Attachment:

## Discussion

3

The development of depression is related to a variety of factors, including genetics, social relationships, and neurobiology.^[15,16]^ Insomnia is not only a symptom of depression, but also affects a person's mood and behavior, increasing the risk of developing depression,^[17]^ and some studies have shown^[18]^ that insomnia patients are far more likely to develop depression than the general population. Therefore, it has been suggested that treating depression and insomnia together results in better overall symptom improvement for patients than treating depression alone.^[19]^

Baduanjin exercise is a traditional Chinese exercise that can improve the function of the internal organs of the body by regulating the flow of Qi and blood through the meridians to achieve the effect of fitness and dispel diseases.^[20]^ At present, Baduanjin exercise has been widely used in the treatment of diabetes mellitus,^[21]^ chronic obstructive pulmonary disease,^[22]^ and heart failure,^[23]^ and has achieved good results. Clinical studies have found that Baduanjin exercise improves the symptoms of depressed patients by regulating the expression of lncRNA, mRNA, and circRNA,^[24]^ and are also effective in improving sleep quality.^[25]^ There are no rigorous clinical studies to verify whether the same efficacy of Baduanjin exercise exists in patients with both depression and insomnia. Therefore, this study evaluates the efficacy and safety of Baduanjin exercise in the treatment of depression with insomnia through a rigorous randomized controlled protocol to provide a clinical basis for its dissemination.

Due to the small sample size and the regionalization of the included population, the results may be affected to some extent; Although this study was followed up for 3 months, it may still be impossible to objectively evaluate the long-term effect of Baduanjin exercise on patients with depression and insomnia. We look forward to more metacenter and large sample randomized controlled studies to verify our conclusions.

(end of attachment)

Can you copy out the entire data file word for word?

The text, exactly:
## Discussion

3

The development of depression is related to a variety of factors, including genetics, social relationships, and neurobiology.^[15,16]^ Insomnia is not only a symptom of depression, but also affects a person's mood and behavior, increasing the risk of developing depression,^[17]^ and some studies have shown^[18]^ that insomnia patients are far more likely to develop depression than the general population. Therefore, it has been suggested that treating depression and insomnia together results in better overall symptom improvement for patients than treating depression alone.^[19]^

Baduanjin exercise is a traditional Chinese exercise that can improve the function of the internal organs of the body by regulating the flow of Qi and blood through the meridians to achieve the effect of fitness and dispel diseases.^[20]^ At present, Baduanjin exercise has been widely used in the treatment of diabetes mellitus,^[21]^ chronic obstructive pulmonary disease,^[22]^ and heart failure,^[23]^ and has achieved good results. Clinical studies have found that Baduanjin exercise improves the symptoms of depressed patients by regulating the expression of lncRNA, mRNA, and circRNA,^[24]^ and are also effective in improving sleep quality.^[25]^ There are no rigorous clinical studies to verify whether the same efficacy of Baduanjin exercise exists in patients with both depression and insomnia. Therefore, this study evaluates the efficacy and safety of Baduanjin exercise in the treatment of depression with insomnia through a rigorous randomized controlled protocol to provide a clinical basis for its dissemination.

Due to the small sample size and the regionalization of the included population, the results may be affected to some extent; Although this study was followed up for 3 months, it may still be impossible to objectively evaluate the long-term effect of Baduanjin exercise on patients with depression and insomnia. We look forward to more metacenter and large sample randomized controlled studies to verify our conclusions.